Cover image for Matters of life and death : finding the words to say goodbye
Matters of life and death : finding the words to say goodbye
Wogrin, Carol.
Personal Author:
First edition.
Publication Information:
New York : Broadway Books, [2001]

Physical Description:
xv, 189 pages ; 21 cm
Format :


Call Number
Material Type
Home Location
Item Holds
BF789.D4 W62 2001 Adult Non-Fiction Central Closed Stacks
BF789.D4 W62 2001 Adult Non-Fiction Open Shelf

On Order



Plenty of books explore the emotions of coping with grief and a loved one's death. But as psychologist Carol Wogrin has observed, there is little advice for those at a loss for words witnessing the process of dying. Matters of Life and Death discusses the importance of communicating with the terminally ill both through talking and nonverbal expression and offers suggestions for what to say to offer comfort, both emotional and physical.

Brimming with constructive advice for opening up, Matters of Life and Death helps allay the fears that often silence friends and relatives in the face of death. Helping readers manage their fears-the fear of saying the wrong thing, of upsetting others, of facing overwhelming feelings-this book is a beautiful prescription for conveying a heartfelt message when it matters the most.

Reviews 2

Publisher's Weekly Review

Carol Wogrin, a psychologist specializing in death and bereavement, instructs readers on the best ways to communicate with those who are dying in Matters of Life and Death: Finding the Words to Say Goodbye. From the discussion of funeral plans to taking care of daily ailments such as nausea or aches, her coverage is very thorough, providing useful suggestions for a difficult topic. Wogrin offers an in-depth look at this process in hopes that the reader can overcome awkwardness and instead deal with the important issues. (c) Copyright PWxyz, LLC. All rights reserved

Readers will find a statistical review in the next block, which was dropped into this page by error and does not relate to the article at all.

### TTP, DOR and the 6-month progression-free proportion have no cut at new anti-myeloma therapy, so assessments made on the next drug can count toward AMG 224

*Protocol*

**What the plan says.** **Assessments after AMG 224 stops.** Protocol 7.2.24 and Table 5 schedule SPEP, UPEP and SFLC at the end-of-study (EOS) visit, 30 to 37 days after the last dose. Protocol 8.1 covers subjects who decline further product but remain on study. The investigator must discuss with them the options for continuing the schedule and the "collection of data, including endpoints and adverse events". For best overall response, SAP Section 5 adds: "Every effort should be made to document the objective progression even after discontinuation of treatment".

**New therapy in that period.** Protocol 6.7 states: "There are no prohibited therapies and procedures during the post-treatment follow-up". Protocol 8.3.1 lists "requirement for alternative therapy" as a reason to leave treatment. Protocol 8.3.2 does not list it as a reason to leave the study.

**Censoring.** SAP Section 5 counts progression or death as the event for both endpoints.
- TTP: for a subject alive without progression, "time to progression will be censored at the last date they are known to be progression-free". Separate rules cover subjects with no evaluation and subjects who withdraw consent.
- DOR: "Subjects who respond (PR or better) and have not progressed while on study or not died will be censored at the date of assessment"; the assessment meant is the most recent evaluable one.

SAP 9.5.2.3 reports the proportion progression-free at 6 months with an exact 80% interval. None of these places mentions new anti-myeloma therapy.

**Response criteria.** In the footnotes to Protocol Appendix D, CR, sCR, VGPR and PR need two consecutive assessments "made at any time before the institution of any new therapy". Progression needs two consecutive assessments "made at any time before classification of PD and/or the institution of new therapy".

Library Journal Review

Wogrin's credentials and her ability to communicate plainly and openly about dying make this work a significant contribution to bereavement literature. Formerly a registered nurse, Wogrin now works as a licensed psychologist specializing in death and grieving and also serves as the executive director of the National Center for Death Education and as director of the Bereavement Studies Programs at Mount Ida College. Always emphasizing the importance of relationships and communication, Wogrin imparts easily digestible advice about how to put complicated feelings into words, including lists of ways to talk to a dying person or questions to ask doctors. She often uses poignant stories from her extensive experience as a healthcare professional to illustrate points. Handling difficult relationships and helping children deal with a dying parent are covered at length. This book would be a useful addition to all public libraries and to academic libraries serving clinical psychology, counseling, or social work programs. Annette Haines, Central Michigan Univ., Mount Pleasant Social Science (c) Copyright 2010. Library Journals LLC, a wholly owned subsidiary of Media Source, Inc. No redistribution permitted.